Levitin is a neuroscientist and cognitive psychologist and bestselling author. His books include This Is Your Brain on Music, The World in Six Songs, The Organized Mind and A Field Guide to Lies.
Facing the dissolution of her marriage, Naomi Lewis uncovered a family treasure: her Opa's diary, which details his escape from Nazi-occupied Netherlands in 1942. Lewis travels to Amsterdam on a solo trip to retrace his steps, discovering family secrets and pondering the impact of the Holocaust on present and future generations. She chronicles this journey in Tiny Lights for Travellers.
Lewis is the author of the novel Cricket in a Fist, the short story collection I Know You Remind Me Of and Tiny Lights for Travellers. She lives in Calgary.
Sidura Ludwig's collection of stories, You Are Not What We Expected, takes place in a suburban Jewish neighbourhood over the course of 15 years. A woman and her brother take on the task of raising her grandchildren, a nanny cares for her charge who is an outcast at school and a teenager struggles to accept his father's abandonment.
Ludwig grew up in Winnipeg and now lives in Thornhill, Ont. You Are Not What We Expected is her second book, following the novel Holding My Breath.
Rachel Matlow's mom Elaine was a creative free-spirit, personality traits Rachel celebrated. This was until Elaine is diagnosed with cancer and decides to treat her illness with natural remedies, leaving Rachel to face the fact that what made her mom so special is what's going to kill her. Dead Mom Walking is the story of Rachel, Elaine and Elaine's cancer — based on Rachel's memories, Elaine's journals and the hours of tape they recorded together as they prepared to say goodbye.
Matlow was a producer at CBC Radio and worked on several programs including q, Spark and The Sunday Edition. Dead Mom Walking is their first book and is inspired by Matlow's documentary Dead Mom Talking, which aired on The Sunday Edition.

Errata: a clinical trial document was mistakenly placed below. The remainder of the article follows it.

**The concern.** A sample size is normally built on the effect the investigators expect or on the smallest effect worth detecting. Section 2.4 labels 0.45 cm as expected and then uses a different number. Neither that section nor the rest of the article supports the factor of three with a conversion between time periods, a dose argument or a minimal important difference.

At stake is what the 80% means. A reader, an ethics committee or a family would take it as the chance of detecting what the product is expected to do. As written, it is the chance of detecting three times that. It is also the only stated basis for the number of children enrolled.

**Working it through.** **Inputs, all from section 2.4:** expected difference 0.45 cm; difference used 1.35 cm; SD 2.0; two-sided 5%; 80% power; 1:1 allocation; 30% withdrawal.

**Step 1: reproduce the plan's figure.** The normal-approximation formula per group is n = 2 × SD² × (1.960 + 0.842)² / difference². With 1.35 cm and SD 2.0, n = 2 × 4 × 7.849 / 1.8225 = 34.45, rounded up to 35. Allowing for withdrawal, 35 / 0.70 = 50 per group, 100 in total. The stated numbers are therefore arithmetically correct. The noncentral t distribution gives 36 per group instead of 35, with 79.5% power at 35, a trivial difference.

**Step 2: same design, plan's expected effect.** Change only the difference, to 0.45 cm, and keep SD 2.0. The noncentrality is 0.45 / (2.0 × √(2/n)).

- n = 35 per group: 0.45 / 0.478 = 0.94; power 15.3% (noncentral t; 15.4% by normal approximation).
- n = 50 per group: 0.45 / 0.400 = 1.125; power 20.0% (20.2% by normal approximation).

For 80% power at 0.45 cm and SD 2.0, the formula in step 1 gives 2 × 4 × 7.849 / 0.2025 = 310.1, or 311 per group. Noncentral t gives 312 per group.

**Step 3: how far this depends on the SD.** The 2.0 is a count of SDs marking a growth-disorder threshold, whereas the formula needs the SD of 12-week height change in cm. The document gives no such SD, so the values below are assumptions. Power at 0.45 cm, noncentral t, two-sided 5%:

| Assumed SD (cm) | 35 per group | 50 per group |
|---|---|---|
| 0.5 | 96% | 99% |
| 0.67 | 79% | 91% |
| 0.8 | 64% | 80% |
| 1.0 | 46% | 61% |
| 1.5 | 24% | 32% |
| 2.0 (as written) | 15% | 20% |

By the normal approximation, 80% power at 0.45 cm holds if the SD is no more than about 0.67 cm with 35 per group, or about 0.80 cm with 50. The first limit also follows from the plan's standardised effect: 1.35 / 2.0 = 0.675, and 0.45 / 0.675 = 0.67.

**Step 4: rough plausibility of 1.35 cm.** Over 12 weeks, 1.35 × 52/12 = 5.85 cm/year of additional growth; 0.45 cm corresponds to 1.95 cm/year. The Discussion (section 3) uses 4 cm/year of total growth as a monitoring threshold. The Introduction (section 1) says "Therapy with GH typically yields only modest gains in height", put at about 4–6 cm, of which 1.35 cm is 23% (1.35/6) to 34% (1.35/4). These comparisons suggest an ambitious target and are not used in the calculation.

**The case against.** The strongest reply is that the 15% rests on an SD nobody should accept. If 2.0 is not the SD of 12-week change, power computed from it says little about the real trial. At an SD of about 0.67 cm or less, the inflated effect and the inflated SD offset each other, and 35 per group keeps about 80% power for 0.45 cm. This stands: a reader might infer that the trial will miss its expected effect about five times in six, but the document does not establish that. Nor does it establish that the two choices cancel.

The Wagers, Sean Michaels's second novel, follows a Montreal grocer named Theo Potiris who works at his family's shabby supermarket by day and bikes to open mic nights at night, never telling the same joke twice. He's been waiting 15 years for his big break, but with his girlfriend overseas with a wealthy benefactor, Theo decides to trade in his dream for the promise of something more. The gamble takes Theo to a fantastic alternate reality of Montreal filled with peacocks, luck thieves and sports-mad mathematicians.
Michaels's first novel, Us Conductors, won the Scotiabank Giller Prize in 2014. Michaels is also a music critic who founded the popular blog Said the Gramophone.
In her memoir, The Listener, Irene Oore shares the stories of her mother, who survived the Holocaust by concealing her Jewish identity. She spent years constantly on the move, on the brink of starvation. Oore heard these stories as a child and is now passing them on to her own children, while contemplating her relationship with her family's history and exploring how trauma can have impact for generations.
Oore is a professor at Dalhouise University. She is also the author of Marie-Claire Blais: An Annotated Bibliography.
Radiant Shards traces the journey of Russians immigrants struggling to survive in Winnipeg during the Depression. The poem follows Hoda, a Jewish sex worker in Winnipeg's North End during the first half of the 20th century, as she reflects on her complicated life and her suffering.
Ruth Panofsky is a poet and editor. She teaches Canadian Literature and Culture at Ryerson University and is the author of two books about Canada's literary history. She received the Helen and Stan Vine Canadian Jewish Book Award for Laike and Nahum: A Poem in Two Voices.